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The Age Wave: What It Means for Families

by Philip B. Stafford

The longevity revolution, sometimes called the "age wave," has certainly been in the news lately, and with good reason. Never before in our history have so many people lived such long lives. There are certainly important public policy implications surrounding the aging of the population worldwide. One implication is, unfortunately, off the radar: Adults with developmental disabilities are also part of the age wave! They are living longer than ever before.

For adults with developmental disabilities, the longevity revolution provides the opportunity for a full and meaningful life course equivalent to their peers and their siblings. For elderly parents this can, however, be a surprise. Many elderly parents of children with developmental disabilities were told early on, and have lived their lives under the assumption that, they would outlive their child with a disability. As a consequence, far too few parents of a child aging with a disability have engaged in "futures planning." Without planning, the death or frailty of an elder parent can lead to a less-than-smooth transition for an adult child with dependencies. Emergency admissions to nursing homes and group homes are not only expensive, they put an extreme burden on an adult with a disability who has been living comfortably, securely, and even independently.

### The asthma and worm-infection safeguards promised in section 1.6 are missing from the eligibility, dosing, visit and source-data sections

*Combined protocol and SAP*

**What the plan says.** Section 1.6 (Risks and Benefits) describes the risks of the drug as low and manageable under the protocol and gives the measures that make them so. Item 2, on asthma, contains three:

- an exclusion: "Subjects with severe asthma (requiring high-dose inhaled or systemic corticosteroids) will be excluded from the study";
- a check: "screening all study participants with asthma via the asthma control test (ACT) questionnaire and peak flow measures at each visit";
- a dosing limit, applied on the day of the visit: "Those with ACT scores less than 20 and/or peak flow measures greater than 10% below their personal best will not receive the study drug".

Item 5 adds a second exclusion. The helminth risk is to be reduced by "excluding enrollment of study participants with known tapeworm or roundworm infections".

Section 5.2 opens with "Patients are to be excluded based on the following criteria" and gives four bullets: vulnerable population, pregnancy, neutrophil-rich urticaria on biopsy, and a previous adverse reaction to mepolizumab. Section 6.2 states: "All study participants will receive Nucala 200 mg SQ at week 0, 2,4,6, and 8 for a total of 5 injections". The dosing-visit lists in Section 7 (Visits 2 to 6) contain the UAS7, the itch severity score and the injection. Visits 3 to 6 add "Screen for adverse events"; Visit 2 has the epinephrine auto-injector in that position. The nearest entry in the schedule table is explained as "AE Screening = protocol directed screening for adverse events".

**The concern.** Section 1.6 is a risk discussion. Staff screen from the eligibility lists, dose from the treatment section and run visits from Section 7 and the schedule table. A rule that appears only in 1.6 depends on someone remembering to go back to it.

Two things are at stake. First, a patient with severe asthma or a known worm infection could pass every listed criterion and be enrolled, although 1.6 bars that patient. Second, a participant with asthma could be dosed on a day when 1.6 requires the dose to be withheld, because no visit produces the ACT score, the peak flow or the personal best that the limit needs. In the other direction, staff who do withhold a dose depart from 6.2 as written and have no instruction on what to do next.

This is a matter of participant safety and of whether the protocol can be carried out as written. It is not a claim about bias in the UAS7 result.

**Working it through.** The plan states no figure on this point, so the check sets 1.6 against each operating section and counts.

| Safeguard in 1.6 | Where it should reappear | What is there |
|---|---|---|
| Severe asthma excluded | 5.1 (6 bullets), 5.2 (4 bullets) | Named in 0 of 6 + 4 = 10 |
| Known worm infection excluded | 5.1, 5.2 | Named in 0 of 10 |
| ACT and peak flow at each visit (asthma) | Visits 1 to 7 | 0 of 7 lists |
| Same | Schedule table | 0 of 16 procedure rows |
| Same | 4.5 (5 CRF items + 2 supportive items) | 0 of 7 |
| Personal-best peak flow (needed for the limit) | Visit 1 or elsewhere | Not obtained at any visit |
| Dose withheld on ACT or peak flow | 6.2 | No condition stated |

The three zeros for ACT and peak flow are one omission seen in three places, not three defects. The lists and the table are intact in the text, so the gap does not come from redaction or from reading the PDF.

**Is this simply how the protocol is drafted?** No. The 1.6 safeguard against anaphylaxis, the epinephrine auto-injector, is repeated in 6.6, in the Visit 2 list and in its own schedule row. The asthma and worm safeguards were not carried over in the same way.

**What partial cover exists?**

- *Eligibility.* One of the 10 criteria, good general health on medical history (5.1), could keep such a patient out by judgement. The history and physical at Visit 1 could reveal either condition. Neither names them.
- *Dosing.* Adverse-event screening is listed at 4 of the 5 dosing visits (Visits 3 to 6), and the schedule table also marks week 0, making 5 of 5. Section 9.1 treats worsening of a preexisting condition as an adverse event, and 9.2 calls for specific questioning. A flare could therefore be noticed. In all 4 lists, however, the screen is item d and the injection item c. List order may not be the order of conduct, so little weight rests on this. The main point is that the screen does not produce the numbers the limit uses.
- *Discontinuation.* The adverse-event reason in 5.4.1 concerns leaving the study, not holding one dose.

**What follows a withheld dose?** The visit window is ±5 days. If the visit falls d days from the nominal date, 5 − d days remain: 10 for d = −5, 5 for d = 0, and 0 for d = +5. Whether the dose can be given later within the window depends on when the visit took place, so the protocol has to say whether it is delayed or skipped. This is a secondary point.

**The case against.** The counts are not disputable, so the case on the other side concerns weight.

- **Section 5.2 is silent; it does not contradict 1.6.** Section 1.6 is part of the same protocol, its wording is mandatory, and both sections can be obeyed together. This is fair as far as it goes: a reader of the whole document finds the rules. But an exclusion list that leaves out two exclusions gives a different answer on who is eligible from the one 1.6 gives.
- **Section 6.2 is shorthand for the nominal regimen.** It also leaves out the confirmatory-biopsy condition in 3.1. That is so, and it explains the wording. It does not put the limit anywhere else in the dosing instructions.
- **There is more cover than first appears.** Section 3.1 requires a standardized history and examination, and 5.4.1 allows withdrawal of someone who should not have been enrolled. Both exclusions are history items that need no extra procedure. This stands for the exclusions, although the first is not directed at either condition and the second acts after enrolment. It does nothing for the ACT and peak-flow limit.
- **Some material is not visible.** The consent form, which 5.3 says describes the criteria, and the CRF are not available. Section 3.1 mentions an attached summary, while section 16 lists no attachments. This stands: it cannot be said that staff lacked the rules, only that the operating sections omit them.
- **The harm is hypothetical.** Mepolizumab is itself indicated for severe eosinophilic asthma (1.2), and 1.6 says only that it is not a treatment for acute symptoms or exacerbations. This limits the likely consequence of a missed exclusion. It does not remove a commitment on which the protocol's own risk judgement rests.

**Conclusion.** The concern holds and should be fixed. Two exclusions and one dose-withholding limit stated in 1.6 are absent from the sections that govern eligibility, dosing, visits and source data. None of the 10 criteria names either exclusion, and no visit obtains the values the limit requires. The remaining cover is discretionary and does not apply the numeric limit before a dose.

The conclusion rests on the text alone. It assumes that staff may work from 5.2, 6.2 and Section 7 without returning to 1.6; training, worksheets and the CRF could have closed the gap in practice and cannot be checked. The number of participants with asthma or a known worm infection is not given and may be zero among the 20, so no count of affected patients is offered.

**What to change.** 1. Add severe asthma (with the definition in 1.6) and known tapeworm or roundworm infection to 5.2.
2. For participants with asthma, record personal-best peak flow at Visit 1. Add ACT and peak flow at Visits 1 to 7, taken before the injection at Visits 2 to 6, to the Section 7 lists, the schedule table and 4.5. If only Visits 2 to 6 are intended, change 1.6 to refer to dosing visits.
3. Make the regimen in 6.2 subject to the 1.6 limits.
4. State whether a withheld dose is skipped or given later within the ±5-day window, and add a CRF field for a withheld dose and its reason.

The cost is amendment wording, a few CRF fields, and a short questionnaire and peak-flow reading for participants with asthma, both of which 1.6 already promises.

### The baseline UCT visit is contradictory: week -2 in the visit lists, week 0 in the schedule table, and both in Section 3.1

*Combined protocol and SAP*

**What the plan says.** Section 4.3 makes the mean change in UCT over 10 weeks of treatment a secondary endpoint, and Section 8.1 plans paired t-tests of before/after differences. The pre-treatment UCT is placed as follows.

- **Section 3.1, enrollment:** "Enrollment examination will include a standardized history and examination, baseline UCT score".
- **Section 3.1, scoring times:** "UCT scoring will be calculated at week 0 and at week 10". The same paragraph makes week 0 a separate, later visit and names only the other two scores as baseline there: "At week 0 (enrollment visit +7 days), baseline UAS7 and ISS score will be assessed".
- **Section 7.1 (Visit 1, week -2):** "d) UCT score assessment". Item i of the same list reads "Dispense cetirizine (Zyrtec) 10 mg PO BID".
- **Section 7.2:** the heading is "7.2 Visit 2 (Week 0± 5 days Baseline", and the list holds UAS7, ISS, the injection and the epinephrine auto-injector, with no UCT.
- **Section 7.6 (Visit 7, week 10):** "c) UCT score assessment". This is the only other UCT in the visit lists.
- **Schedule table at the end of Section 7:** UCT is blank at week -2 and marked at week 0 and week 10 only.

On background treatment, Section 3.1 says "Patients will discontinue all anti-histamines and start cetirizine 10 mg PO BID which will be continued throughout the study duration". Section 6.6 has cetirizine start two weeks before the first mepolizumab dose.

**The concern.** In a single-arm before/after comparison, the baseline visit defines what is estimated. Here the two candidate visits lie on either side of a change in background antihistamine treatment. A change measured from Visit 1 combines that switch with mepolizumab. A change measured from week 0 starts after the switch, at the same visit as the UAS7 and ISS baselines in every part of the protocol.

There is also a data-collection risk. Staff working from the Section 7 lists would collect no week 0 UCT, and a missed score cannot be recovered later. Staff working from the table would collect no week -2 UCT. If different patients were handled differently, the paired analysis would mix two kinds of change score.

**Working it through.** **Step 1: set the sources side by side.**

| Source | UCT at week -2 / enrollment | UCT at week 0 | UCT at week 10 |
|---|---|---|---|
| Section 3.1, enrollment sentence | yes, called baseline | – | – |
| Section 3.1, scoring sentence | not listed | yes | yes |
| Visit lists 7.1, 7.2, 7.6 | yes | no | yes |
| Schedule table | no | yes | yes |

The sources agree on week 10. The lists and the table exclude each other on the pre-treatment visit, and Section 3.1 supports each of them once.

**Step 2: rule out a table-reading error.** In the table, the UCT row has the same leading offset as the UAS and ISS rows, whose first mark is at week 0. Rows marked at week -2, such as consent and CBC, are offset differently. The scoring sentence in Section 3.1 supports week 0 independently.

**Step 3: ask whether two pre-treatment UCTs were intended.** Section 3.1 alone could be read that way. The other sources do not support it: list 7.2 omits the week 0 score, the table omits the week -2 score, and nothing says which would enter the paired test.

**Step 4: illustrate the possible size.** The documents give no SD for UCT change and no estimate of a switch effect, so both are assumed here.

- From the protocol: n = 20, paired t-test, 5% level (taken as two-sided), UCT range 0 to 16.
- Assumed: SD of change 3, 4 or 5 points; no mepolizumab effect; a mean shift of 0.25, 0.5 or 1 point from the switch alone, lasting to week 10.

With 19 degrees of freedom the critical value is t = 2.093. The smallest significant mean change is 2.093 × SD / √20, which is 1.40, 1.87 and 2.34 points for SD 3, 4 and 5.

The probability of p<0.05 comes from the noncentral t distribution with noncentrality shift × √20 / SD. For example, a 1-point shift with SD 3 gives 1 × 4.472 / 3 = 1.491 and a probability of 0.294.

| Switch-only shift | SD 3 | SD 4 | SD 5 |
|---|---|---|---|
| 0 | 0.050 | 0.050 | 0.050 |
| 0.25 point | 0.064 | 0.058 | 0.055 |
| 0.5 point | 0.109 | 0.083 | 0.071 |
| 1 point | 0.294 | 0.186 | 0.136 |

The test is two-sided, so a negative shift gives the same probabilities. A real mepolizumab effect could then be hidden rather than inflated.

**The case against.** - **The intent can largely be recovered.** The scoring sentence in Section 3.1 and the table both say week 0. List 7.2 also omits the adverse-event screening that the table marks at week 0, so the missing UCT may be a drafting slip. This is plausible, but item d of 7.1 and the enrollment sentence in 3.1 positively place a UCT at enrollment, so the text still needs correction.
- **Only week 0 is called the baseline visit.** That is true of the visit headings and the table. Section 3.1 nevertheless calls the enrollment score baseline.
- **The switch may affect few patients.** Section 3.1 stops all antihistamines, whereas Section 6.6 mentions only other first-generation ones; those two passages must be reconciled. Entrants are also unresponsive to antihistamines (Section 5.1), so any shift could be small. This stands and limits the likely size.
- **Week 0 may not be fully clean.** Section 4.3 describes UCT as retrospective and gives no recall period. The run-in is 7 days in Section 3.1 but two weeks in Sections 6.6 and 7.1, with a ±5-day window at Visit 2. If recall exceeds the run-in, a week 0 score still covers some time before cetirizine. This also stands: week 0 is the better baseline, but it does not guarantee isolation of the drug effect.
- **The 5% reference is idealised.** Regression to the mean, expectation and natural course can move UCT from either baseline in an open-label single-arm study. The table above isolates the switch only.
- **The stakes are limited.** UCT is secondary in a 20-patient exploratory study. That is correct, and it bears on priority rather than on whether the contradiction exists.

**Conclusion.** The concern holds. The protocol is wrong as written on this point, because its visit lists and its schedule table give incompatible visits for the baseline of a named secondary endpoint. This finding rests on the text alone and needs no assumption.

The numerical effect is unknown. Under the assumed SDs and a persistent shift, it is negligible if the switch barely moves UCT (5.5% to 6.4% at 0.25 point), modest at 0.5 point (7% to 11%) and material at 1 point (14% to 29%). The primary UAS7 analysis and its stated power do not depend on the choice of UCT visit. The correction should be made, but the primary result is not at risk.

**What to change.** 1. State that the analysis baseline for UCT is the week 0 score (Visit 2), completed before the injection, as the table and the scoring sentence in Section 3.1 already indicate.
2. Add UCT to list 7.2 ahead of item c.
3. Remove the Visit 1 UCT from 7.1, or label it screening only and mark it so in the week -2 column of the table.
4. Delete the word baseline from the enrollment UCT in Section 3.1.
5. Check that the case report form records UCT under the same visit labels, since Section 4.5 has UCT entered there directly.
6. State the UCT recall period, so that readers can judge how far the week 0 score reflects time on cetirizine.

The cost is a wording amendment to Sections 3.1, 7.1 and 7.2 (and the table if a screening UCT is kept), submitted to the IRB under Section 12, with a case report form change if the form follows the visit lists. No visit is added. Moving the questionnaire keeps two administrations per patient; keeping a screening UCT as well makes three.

A recent study of aging families in Indiana provides some insights, lessons and "take aways" in seven areas for families trying to remain strong over the long haul (Stafford & Pappas, 2009). Below are each of the areas, common types of responses from aging families, and what might be learned from their experiences:

It's true, aging ain't for sissies. Keeping the family strong, however small it may be, can be a challenge over many decades. Sticking with it is hard, but brings its own share of rewards. Strong family ties, even in small families, play a critical role. But extending ties, especially in small families, is an important part of the formula for success in the face of overwhelming stress. As one family member said, "All of the sudden some things just aren't as important anymore. I don't need to be quite so controlling. You've got to trust. In the long run, [he has his] brother and they have always been very close. [Jane and Joe, community members] have demonstrated they like [my son] -- they consider him in their family."


Stafford, P. & Pappas, V. (2009). Family supports: Issues and ideas -- Final report to the Indiana Family and Social Services Administration (unpublished). Bloomington: Indiana Institute on Disability and Community.  

Philip B. Stafford is Director of the Center on Aging and Community, Indiana Institute on Disability and Community, Indiana University, Bloomington. He may be reached at 812/855-6508 or for further information about the Indiana study of aging families.


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Retrieved from the Web site of the Institute on Community Integration, University of Minnesota ( Citation: Heller, T., Stafford, P., Davis, L.A., Sedlezky, L., & Gaylord, V. (Eds.). (Winter 2010). Impact: Feature Issue on Aging and People with Intellectual and Developmental Disabilities, 23(1). [Minneapolis: University of Minnesota, Institute on Community Integration].

The PDF version of this Impact, with photos and graphics, is also online at

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